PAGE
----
Earlier this month, Deliveroo announced that it had signed a union recognition deal with the union GMB, which covers more than 90,000 self-employed riders. The voluntary partnership agreement gives GMB the rights to collective bargaining on pay and consultation rights on benefits, health and safety and wellbeing, as well as the ability to represent members in disputes.
The agreement has been praised for gifting riders certain collective bargaining rights. However, the agreement has been lambasted by unions as a PR stunt and tantamount to “union busting”. The Independent Workers’ Union of Great Britain, which has been embroiled in a longstanding battle with Deliveroo to recognise its riders as workers, has labelled the deal a “hollow and cynical PR move”, most likely because the deal has effectively sidestepped them.
The timing of the announcement has also attracted criticism and cynicism, as it was made only a couple of weeks before Deliveroo’s annual shareholder meeting, which has led to suggestions that the agreement is nothing more than a PR stunt to appease investors and customers rather than an attempt to create real change for its riders.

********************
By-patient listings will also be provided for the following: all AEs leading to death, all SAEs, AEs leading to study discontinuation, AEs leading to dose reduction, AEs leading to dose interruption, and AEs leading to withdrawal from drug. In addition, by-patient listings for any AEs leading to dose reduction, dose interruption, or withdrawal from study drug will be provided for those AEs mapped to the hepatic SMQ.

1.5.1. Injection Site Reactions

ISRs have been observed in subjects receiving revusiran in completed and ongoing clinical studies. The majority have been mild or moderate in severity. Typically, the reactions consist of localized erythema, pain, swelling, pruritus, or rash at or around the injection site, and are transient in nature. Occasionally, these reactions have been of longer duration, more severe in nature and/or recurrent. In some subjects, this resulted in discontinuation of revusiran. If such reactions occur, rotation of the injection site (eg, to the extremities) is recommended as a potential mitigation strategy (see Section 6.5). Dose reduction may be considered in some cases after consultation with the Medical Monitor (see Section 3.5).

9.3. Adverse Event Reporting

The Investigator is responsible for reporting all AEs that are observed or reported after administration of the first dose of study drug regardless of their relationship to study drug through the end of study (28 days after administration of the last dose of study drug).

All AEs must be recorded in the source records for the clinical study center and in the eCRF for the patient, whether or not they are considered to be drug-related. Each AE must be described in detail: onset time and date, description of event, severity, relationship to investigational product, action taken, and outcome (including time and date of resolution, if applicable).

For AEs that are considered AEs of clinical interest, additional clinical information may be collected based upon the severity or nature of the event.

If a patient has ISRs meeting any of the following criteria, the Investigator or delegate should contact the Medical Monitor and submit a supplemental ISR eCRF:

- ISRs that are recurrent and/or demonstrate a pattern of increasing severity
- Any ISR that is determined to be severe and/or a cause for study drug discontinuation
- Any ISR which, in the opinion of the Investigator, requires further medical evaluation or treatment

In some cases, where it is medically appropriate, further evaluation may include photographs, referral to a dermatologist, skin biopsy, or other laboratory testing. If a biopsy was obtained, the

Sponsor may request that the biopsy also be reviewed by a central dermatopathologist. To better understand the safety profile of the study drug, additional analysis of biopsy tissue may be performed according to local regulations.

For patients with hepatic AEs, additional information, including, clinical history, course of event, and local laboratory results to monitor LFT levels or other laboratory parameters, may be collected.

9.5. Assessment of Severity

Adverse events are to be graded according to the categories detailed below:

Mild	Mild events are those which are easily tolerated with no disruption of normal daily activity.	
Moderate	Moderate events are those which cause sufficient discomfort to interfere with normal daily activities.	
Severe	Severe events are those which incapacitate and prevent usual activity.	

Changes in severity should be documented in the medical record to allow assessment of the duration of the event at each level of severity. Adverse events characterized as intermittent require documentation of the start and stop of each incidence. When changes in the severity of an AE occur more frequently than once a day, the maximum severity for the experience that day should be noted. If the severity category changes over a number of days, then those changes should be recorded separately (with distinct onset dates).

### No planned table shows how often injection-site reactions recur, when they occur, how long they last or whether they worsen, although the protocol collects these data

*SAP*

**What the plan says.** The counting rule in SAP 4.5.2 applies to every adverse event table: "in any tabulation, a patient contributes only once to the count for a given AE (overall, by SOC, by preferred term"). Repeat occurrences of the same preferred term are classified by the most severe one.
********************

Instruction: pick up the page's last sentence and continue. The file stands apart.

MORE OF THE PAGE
Deliveroo is the second largest operator in the gig economy landscape to voluntarily recognise a trade union; Uber made a similar agreement with GMB last year. It remains to be seen whether more operators will look to strike similar deals in order to appease shareholders and improve public opinion in the face of increasing criticism and legal claims regarding their treatment of their riders and drivers.
This new deal recognises its riders as self-employed, giving them a louder voice and a more visible place at the table for collectively bargaining than before. However, they do not have anything close to the same level of protection as full-time employees or even workers. Deliveroo riders will not be legally entitled to paid leave for sickness or holiday, for instance.
Deliveroo has promised to pay its riders at least the national living wage under the new agreement but only while the riders are delivering an order. Riders will not be paid while they are checking the app or waiting for an order, so in some cases pay for working time will dip well below national minimum wage levels. It seems that the deal stinks of a punctured PR exercise, rather than delivering a strong voice for Deliveroo riders.
Hollie Ryan is a managing associate at Stevens and Bolton